Facing Discrimination

The arrival of new international students may be something commonplace for many, but only few know the cultural and social difficulties those encounter when coming to the United States.

Jonathan Krolis, a senior studying pre-medicine at Missouri Southern, came to the campus from Curacao in the fall 2015.  

“The process itself was usual, a lot of documentation and testing but without creating any particular stress,” he said.

Krolis said he grew up in a warm, culturally diverse family, without being financially well off. 

From his younger age, he learned to rely on himself and depend on no one, which allowed him to overcome complications more easily when he arrived in the states.

Krolis said he always dreamed of living in the United States as a child. He wanted to experience the “American dream.”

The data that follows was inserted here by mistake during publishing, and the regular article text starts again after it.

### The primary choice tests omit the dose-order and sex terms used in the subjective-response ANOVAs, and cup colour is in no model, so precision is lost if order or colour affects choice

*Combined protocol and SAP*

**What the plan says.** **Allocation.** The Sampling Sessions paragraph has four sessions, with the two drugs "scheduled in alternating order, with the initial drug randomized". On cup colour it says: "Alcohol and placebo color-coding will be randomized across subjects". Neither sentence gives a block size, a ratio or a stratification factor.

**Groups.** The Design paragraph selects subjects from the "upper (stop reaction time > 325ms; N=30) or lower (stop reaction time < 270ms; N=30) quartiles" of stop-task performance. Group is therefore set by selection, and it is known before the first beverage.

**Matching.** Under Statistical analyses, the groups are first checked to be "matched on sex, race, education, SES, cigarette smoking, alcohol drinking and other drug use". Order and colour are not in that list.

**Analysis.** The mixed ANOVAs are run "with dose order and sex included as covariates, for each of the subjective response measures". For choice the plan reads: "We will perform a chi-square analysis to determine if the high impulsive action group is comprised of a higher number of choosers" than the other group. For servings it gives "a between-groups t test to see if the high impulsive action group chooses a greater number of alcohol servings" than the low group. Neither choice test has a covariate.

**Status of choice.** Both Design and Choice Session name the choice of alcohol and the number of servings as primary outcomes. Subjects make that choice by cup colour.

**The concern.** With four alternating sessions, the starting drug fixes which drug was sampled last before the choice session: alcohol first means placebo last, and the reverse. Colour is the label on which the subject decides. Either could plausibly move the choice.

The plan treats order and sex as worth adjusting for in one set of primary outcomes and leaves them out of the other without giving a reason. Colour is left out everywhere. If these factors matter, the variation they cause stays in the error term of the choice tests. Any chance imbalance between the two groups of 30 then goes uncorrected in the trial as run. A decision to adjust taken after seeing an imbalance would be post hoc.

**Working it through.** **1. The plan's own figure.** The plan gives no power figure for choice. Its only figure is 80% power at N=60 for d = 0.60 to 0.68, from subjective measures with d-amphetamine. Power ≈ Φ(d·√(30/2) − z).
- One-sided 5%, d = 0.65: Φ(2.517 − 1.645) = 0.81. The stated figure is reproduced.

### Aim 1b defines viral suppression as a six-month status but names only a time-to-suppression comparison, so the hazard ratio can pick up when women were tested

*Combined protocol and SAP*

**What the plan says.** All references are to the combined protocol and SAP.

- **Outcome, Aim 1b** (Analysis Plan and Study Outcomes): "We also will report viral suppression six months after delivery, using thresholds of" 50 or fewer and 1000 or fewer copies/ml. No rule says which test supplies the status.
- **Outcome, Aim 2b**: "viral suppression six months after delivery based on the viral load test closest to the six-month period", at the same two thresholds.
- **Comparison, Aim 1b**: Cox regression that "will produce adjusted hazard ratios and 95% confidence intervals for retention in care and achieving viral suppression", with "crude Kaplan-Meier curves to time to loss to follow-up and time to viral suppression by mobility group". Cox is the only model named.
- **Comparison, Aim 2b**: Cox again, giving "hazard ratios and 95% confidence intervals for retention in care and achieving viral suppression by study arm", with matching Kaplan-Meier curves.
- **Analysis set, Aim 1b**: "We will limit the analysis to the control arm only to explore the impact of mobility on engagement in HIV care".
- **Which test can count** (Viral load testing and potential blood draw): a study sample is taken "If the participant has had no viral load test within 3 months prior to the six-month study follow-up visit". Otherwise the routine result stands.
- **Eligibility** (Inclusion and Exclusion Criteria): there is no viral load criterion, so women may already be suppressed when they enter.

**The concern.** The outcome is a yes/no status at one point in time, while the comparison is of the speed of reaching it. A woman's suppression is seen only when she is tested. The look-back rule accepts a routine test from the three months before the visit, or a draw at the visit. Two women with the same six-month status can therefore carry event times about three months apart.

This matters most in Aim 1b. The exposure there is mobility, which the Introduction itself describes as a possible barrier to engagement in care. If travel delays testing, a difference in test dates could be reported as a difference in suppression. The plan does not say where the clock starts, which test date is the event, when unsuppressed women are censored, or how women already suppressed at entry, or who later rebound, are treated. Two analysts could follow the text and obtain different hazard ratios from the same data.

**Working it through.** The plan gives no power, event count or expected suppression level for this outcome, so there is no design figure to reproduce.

Krolis said he was surprised, to learn after his arrival, several lessons in discrimination.

He said his accent caused him a countless amount of problems which lead him to experience racist comments.

“Several people asked me why I have a white accent if I am black,” he recalled. “Some of them even shouted to me that I should go back to my country.” 

At times, Krolis said, the discrimination he experienced was non verbal, and based upon others attitudes.

Several people refused to greet him, or ignored him because of his differences.

“Only a minority take their time to have an interest in other countries and cultures, which is disappointing,” Krolis said. 

Despite this social discomfort, he said he appreciates those who helped him during the integration.

“I’m more aware of nice actions now,” he said, adding he joined clubs like Southern Ambassadors, International Club and the Biology Club to help him forge a place of his own within Southern’s culture.